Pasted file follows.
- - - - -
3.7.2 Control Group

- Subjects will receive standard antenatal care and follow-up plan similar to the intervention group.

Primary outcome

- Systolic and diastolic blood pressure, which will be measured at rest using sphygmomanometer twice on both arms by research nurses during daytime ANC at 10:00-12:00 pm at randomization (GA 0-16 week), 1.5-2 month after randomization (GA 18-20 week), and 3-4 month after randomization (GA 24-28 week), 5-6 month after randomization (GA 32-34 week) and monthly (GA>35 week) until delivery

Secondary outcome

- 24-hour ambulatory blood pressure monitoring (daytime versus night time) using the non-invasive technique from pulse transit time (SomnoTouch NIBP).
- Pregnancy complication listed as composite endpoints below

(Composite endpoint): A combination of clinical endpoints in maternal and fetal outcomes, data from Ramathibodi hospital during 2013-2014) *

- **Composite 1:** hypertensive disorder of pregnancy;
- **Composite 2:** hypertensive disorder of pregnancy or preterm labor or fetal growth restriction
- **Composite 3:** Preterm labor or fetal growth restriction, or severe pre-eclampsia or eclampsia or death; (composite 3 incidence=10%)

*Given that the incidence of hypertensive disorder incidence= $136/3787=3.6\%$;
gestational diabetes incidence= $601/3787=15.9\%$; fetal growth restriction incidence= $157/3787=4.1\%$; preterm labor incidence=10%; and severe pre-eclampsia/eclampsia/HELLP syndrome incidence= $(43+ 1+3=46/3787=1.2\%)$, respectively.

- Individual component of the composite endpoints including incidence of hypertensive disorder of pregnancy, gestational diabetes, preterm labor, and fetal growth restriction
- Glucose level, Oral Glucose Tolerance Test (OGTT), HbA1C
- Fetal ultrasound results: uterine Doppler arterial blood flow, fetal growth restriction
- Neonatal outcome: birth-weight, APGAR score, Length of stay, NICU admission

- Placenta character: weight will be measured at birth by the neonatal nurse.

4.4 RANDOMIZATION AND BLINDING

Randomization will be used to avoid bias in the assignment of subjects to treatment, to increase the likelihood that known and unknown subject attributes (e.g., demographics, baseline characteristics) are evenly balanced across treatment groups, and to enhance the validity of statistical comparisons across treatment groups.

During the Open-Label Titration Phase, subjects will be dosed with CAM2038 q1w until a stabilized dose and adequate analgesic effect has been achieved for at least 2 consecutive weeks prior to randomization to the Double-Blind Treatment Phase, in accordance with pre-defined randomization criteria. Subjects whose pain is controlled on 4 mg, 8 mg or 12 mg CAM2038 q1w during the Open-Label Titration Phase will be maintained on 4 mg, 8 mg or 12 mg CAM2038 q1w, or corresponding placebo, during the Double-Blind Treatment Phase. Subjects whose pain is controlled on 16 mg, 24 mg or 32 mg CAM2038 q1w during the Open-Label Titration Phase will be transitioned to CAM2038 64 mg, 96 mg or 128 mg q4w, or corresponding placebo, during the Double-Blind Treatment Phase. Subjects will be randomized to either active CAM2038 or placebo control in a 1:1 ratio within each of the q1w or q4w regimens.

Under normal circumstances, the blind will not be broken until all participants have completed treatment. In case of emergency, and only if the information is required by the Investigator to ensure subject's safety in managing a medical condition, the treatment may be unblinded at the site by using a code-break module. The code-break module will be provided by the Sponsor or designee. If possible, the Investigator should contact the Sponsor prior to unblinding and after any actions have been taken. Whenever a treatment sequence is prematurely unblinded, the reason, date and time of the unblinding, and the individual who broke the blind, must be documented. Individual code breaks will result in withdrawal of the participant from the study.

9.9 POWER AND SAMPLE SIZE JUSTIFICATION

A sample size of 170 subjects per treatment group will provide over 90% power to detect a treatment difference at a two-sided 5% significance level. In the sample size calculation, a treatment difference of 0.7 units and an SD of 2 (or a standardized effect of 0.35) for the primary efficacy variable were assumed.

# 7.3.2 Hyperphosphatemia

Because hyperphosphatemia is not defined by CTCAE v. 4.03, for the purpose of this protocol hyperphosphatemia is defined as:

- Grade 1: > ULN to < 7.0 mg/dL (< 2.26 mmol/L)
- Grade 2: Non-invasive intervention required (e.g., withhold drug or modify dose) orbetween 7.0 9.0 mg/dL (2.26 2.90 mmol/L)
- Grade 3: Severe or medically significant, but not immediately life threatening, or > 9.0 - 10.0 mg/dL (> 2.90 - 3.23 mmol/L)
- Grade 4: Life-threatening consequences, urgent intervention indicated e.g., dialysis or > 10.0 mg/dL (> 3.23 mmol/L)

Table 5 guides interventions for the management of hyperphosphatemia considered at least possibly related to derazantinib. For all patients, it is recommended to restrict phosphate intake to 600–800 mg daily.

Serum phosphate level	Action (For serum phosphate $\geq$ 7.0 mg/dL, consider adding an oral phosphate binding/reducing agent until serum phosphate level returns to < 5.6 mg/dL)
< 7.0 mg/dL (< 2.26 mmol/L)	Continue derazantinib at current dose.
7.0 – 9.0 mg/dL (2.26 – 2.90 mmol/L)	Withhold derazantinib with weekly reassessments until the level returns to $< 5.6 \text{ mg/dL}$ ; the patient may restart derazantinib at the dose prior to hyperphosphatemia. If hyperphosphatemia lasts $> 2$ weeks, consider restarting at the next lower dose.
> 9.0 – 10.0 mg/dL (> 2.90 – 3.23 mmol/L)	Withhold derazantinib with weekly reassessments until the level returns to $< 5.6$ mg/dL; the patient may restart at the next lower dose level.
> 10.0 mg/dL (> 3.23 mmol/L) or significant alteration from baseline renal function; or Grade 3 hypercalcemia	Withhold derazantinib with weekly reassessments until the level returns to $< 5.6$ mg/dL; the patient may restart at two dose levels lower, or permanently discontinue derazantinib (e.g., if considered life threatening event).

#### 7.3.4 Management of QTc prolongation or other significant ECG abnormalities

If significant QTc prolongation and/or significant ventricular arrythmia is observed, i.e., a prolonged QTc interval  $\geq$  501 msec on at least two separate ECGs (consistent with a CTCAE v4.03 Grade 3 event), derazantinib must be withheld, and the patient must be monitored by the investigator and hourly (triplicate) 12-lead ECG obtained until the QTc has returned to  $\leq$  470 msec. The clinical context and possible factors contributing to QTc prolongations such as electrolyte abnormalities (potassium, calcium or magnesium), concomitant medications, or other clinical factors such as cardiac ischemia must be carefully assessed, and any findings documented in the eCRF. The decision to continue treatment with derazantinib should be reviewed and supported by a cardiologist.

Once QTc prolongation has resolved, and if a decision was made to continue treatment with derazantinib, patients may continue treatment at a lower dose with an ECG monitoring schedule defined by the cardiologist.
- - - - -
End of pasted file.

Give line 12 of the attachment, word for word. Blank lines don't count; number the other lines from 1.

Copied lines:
*Given that the incidence of hypertensive disorder incidence= $136/3787=3.6\%$;